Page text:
Visa, MasterCard partner with mobile money providers in Africa

Visa and MasterCard are jumping on the mobile payments bandwagon in Africa, a region where consumers are ahead of their counterparts in other parts of the world.

Both financial powerhouses announced their expansion plans, which include partnerships with mobile money service providers, at Mobile World Congress this week in Barcelona.

The African mobile money market is very attractive. The continent has a large population of people who do not have traditional bank accounts, especially in rural areas. It has also has experienced an explosion of mobile money services as operators and banks compete for customers.

The increase in mobile money services has also been fueled by the rapid uptake of mobile phones on the continent, which for many people are their only Internet access devices.

Visa and Airtel, Africa’s second largest mobile phone operator, have partnered to provide mobile money services in seven African countries.

Under the agreement, Visa and Airtel will build on the existing capabilities of Airtel’s mobile money service. Under the plan, subscribers will be able to use their Airtel money account to pay in stores and online wherever Visa is accepted.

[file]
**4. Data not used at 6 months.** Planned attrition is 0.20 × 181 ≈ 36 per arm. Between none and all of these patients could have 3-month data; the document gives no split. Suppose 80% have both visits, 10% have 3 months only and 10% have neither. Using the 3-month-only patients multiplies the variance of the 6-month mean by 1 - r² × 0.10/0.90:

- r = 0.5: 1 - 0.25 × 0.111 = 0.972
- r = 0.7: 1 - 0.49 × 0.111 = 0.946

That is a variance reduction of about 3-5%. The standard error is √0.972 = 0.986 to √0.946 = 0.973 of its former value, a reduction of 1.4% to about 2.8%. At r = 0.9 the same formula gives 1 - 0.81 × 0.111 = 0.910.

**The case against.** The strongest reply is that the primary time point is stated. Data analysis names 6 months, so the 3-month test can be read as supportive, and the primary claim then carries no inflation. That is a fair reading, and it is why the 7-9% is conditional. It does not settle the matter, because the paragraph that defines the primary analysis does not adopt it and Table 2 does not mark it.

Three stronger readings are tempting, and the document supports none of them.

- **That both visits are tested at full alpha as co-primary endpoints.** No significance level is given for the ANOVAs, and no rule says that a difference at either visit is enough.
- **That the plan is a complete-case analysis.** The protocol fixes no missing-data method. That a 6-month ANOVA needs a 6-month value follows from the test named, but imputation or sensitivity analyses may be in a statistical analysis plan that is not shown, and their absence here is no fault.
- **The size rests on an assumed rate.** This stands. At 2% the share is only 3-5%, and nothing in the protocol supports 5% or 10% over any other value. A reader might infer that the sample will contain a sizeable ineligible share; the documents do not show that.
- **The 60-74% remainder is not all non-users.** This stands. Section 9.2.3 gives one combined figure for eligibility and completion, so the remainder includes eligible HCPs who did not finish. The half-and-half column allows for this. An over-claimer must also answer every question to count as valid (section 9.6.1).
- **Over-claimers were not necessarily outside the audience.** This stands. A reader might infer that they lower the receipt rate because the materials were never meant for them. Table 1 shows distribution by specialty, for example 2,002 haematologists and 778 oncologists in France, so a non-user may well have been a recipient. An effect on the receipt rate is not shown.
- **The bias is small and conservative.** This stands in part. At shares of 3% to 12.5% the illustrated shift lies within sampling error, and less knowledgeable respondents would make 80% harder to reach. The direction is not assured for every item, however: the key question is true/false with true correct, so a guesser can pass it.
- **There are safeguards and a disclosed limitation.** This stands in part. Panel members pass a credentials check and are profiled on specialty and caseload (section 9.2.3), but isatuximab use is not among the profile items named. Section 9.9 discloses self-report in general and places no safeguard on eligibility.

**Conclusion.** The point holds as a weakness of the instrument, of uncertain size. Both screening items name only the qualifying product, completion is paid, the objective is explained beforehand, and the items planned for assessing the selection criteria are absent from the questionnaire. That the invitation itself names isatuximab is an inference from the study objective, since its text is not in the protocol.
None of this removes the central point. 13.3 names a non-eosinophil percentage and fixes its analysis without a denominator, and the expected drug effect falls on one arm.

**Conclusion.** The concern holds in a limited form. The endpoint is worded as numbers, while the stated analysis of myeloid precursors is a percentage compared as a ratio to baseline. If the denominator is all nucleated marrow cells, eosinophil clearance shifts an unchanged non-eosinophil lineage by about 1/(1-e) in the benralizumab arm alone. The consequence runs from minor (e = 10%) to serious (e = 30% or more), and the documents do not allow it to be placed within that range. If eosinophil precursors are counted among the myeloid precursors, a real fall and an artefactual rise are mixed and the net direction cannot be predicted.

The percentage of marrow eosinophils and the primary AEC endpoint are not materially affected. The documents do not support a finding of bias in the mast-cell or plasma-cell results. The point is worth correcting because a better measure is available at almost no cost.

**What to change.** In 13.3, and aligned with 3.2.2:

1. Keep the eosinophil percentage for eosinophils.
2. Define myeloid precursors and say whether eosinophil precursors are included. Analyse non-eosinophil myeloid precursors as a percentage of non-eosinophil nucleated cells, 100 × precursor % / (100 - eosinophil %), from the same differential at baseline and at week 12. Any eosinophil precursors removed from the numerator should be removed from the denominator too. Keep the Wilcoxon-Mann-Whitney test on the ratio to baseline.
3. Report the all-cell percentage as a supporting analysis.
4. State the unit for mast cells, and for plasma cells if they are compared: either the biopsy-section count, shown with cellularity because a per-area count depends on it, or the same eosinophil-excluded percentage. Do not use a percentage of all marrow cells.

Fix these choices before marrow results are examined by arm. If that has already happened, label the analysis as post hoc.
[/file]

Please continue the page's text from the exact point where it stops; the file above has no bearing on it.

Additionally, customers can withdraw money and make payments from their Airtel money account using their Airtel Money Visa companion card.

The mobile payment service will not only be for use in stores, online and Automated Teller Machines (ATMs), but can also be used to make micro payments, conduct fund transfers as well as purchase airtime and pre-paid electricity and Internet bundles.

Visa and Airtel already offer an Airtel Money Visa card in Kenya but with the new partnership, they are now expected to roll out the services to Gabon, Ghana, Madagascar, Rwanda, Seychelles and Tanzania.

“This agreement with Airtel allows us to give consumers who have previously lacked access to formal financial services secure and convenient ways to pay using their mobile phones,” said Vish Sowani, vice president of MNO partnerships for Visa.

On its part, MasterCard announced an agreement with pan-African mobile banking and payment services company eTranzact. The deal will make international remittance services available to millions of consumers in Nigeria which, according to the latest World Bank Migration and Remittances Brief released last October, is the largest remittance market in Africa and the fifth largest in the world, attracting US$21 billion in remittances in 2014 and contributing 4 percent to the country’s GDP. 

The international remittances will be received through eTranzact mobile money wallets or select bank accounts through the international transfer hub Homesend, a joint venture between Mastercard, eServGlobal and BICS.

HomeSend is an open B2B hub service that enables transfers between end users of different payment service providers.  It combines a real-time money transfer messaging platform that processes remittance transactions and and offers an interface with the payment system of the sending and receiving service providers.

ETranzact has operations in Nigeria, Ghana, Kenya, Zimbabwe, South Africa, the Ivory Coast and the U.K..

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